“Oh, that won’t be a problem,” said the captain, straight-faced. “I understand these northerners eat with their hands.”

“So nice to have friends aboard,” replied the prince tartly.

The captain surveyed the docks through his glass. “A power over animals, and a dragon . . . If I was you, Highness, I’d dust off my map of the tourist places and let her eat any way she wants.”

At that moment the girl they discussed inched over as far on the bunk as she could, to give the man beside her a bit more room. The dragon in her lap squeaked in protest, but wound her small body into a tighter ball.

The man they were making room for, the mage known as Numair Salmalín, saw their efforts and smiled. “Thank you, Daine. And you, Kitten.”

“It’s only for a bit,” the girl, Daine, said encouragingly.

“If we don’t wrap this up soon, I will be only a ‘bit,’” complained the redheaded woman on Numair’s other side. Alanna the Lioness, the King’s Champion, was used to larger meeting places.

At last every member of the Tortallan delegation was crammed into the small shipboard cabin. Magical fire, a sign of shields meant to keep anything said in that room from being overheard, filled the corners and framed the door and portholes.

“No one can listen to us, magically or physically?” asked Duke Gareth of Naxen, head of the delegation. A tall, thin, older man, he sat on the room’s only chair, hands crossed over his cane.

The mages there nodded. “It’s as safe as our power can make it, Your Grace,” replied Numair.

Duke Gareth smiled. “Then we are safe indeed.” Looking in turn at everyone, from his son, Gareth the Younger, to Lord Martin of Meron, and from Daine to the clerks, he said, “Let me remind all of you one last time: be very careful regarding your actions while we are here. Do nothing to jeopardize our mission. The emperor is willing to make peace, but that peace is in no manner secure. If negotiations fall through due to an error on our parts, the other Eastern Lands will not support us. We will be on our own, and Carthak will be on us.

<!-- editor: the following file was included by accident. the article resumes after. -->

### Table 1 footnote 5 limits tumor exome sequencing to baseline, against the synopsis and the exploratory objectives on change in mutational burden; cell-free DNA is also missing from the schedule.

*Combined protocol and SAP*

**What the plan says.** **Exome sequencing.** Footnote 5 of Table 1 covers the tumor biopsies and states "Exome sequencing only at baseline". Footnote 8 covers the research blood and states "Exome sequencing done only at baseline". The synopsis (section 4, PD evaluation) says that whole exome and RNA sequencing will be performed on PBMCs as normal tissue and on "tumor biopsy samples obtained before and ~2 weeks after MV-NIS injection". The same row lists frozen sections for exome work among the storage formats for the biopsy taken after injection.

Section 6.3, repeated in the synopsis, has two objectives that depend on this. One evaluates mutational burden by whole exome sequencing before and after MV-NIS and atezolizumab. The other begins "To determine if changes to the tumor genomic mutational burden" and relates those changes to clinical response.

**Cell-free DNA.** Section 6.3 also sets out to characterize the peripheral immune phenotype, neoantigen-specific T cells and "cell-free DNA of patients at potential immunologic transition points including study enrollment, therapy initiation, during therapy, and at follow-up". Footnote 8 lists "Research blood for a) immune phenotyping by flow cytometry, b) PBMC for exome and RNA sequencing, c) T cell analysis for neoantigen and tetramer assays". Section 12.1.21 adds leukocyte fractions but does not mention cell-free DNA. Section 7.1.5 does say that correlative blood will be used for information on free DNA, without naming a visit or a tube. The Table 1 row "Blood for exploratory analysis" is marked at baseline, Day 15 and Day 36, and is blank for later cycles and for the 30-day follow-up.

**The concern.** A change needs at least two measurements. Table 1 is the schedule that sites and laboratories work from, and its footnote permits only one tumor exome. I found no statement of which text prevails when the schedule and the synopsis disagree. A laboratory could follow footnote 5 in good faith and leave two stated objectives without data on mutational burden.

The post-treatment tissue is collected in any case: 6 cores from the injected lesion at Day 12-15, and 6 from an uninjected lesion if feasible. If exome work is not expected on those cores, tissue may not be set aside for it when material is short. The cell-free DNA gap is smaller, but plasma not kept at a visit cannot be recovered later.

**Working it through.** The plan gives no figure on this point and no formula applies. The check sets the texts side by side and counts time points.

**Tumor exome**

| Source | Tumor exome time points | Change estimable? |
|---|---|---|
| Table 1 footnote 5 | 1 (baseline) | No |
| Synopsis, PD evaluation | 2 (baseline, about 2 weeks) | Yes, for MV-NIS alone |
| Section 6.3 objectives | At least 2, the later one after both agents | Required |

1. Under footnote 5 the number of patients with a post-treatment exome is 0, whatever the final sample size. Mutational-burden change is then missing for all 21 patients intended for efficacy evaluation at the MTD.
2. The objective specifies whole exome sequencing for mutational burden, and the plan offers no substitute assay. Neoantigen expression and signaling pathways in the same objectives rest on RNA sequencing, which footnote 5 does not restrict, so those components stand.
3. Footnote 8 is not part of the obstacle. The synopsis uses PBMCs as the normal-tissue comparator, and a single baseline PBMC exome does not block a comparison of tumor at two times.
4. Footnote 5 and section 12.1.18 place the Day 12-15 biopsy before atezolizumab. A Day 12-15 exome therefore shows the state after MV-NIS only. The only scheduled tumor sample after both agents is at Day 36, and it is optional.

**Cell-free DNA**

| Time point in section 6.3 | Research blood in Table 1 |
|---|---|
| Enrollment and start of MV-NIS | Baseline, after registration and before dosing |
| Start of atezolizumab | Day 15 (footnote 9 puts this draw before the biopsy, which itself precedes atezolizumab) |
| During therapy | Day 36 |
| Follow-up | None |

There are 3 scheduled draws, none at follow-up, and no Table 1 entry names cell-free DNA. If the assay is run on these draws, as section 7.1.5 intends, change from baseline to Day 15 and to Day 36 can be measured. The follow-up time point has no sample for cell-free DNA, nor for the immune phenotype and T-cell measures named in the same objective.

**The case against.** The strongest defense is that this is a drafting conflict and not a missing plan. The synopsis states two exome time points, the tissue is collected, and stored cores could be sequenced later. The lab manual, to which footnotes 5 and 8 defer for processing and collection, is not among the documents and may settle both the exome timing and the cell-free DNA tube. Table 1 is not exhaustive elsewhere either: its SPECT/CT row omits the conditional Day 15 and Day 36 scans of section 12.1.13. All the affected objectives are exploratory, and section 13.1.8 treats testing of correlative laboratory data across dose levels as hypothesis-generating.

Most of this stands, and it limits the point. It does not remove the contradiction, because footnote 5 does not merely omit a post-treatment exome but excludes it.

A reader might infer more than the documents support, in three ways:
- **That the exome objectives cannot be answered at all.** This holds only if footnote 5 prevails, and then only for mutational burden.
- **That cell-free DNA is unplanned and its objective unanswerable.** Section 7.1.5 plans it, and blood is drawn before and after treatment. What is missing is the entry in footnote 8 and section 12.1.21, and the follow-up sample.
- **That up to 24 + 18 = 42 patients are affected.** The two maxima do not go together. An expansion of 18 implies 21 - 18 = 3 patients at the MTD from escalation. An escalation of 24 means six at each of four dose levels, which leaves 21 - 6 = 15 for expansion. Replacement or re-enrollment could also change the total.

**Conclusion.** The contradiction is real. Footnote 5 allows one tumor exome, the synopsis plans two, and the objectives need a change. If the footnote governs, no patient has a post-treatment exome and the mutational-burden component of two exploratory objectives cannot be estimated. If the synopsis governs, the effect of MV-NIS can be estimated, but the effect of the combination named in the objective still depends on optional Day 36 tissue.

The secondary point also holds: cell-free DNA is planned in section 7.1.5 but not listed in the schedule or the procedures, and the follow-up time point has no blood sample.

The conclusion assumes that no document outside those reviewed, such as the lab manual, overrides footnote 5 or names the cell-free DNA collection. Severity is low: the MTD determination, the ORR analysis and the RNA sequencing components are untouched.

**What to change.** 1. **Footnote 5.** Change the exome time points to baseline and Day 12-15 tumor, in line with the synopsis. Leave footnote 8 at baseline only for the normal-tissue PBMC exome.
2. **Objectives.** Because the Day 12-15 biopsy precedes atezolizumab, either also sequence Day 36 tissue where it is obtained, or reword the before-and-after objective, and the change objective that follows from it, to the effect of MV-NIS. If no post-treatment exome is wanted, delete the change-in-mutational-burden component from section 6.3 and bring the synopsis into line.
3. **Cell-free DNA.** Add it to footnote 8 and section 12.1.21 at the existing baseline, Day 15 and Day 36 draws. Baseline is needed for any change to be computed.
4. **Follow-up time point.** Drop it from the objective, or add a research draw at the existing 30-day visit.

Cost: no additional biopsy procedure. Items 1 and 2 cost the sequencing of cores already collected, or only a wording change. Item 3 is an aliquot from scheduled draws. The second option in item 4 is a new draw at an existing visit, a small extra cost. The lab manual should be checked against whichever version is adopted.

“We need this peace. We cannot match the imperial armies and navy, any more than we can match imperial wealth. In a fight on Tortallan soil, we might prevail, but war of any kind would be long and costly, in terms of lives and in terms of our resources.”

Alanna frowned. “Do we have to bow and scrape and tug our forelocks then, sir? We don’t want to seem weak to these southerners, do we?”

The duke shook his head. “No, but neither should we take risks—particularly not you.”

The Champion, whose temper was famous, blushed crimson and held her tongue.

To the others Duke Gareth said, “Go nowhere we are forbidden to go. Do not speak of freedom to the slaves. However we may dislike the practice, it would be unwise to show that dislike publicly. Accept no gifts, boxes, or paper from anyone unless they come with the knowledge of the emperor. Offer no gifts or pieces of paper to anyone. I understand it is the custom of the palace mages to scatter listening spells through the buildings and grounds. Watch what you say. If a problem arises, let my son, or Lord Martin, or Master Numair know at once.”

“Kitten will be able to detect listening spells,” remarked Numair. “I’m not saying she can’t be magicked, but most of the common sorceries won’t fool her.”

Kitten straightened herself on Daine’s lap and chirped. She always knew what was being said around her. A slim creature, she was two feet long from nose to hip, with a twelve-inch tail she used for balance and as an extra limb. Her large eyes were amber, set in a long and slender muzzle. Immature wings that would someday carry her in flight lay flat on her back. Silver claws marked her as an immortal, one of many creatures from the realms of the gods.